A Quick Guide to Bacon – Part 1

Added October 18, 2018 in

Hugh Maguire Smoking Butcher6576

We all love bacon…

There is nothing quite like the intoxicating smell of it in the morning, it’s pure comfort and delight.

Traditionally, cured bacon preserved the pork meat through harsh winters, when food was scarce and fridges were not available; nowadays we still carry on that tradition throughout the year with a few added ingredients.

The intense flavours and handiness the bacon provides, from roast gammon to bacon sandwich, one of nation’s favourite foods is at the very heart of Irish families and food culture for centuries.

Today, there are many different flavours and curing types, from the more traditional dry-cured bacon, to sweet or maple cured, wood-smoked, and even unusual flavours like vodka and whisky are being used.

But many butchers, like myself, still use traditional curing methods inherited from the previous generations, and that will be passed along to the future ones.

The different bacon curing processes

But first, what is curing?

Curing is a modern twist to the ancient process of salting the meat, a method of preservation used for centuries to keep families fed through the winter months.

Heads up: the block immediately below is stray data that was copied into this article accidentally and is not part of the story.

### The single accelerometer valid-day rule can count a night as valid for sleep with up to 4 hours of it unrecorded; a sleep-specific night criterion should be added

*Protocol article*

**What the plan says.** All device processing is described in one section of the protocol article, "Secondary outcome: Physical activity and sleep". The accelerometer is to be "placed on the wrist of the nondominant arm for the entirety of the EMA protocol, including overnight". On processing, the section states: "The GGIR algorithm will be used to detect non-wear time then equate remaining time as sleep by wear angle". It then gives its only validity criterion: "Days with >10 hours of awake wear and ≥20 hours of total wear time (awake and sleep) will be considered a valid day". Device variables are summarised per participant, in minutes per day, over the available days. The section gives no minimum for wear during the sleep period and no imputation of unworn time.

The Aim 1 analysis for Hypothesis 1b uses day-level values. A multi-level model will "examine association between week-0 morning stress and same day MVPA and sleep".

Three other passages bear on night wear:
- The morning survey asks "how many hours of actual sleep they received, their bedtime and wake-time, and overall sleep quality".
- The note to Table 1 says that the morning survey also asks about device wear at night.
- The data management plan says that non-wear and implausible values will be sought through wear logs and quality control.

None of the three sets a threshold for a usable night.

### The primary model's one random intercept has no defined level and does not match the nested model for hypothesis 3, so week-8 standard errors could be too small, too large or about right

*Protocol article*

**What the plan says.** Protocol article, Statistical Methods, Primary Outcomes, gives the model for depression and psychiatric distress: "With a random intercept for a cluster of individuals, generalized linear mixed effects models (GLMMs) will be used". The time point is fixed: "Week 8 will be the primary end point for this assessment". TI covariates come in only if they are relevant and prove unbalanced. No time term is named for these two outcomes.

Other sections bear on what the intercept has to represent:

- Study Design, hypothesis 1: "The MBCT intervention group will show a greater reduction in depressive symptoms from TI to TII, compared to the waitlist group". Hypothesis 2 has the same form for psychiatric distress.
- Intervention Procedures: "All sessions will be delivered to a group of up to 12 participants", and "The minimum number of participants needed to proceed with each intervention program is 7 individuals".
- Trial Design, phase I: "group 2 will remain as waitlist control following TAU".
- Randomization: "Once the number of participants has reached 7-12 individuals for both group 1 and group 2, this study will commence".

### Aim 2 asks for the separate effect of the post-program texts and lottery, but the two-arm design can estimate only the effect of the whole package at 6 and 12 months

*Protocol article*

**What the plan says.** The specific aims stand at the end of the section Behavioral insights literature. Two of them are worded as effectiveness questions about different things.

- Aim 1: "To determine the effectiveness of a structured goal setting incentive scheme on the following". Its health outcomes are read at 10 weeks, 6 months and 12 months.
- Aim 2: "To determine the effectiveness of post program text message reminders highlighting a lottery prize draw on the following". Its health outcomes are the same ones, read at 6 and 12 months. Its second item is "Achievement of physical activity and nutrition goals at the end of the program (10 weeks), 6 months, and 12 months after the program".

Today, bacon can be either ‘Dry Cured’, with a salt based mixture, or ‘Wet Cured’, through immersion in a liquid brine, and almost all are available smoked or unsmoked and in different cuts.

From the traditional Dry Cure through to all the Smoked and Flavour variations, the choice of good quality Irish bacon available today is impressive and delicious, providing a fantastic range of tastes and textures to bring to each meal.

And where do you start?

Well, when it comes to choosing the right cure for the right meal, the choices can be daunting so, here we will try to enlighten you with our guide to bacon cures.

We’ll start with the two most recognised methods of curing, Dry Cure and Wet Cure.

In this post, we’ll be exploring the Dry Curing process

This is the oldest of the two and was traditionally adopted in farmhouses around the country, with each creating their own, distinct recipe.

Dry cured bacon was also a key ingredient in the rations sent aboard ships for long distance sea journeys.

Today, whilst individual recipes are varied and often carefully guarded secrets, traditional dry-curing still involves the time-consuming process which requires each cut of pork to be hand rubbed with a salt based mix to ensure a delicate flavour and then cured for at least five days (depending on the size of pork).

The meat is then matured and air-dried for up to 6 weeks before finally being ready to eat.

The dry curing process removes the water from the pork, which means that the bacon shrinks less when cooking and shouldn’t release any ‘white bits’ in the pan.

The gentle flavours of Dry Cured Bacon is ideal for use in the beloved Irish breakfast and bacon sandwiches and it’s ‘bacon as it used to taste’.

Next, we’ll be talking about Sweet and Wet Cure, Smokin‘ and different Cuts… but if this already made you craving a good fry, call in the shop, take one of our different types of bacon home and let us know what you think!

And don’t forget to share your photos and tag us!

Hugh

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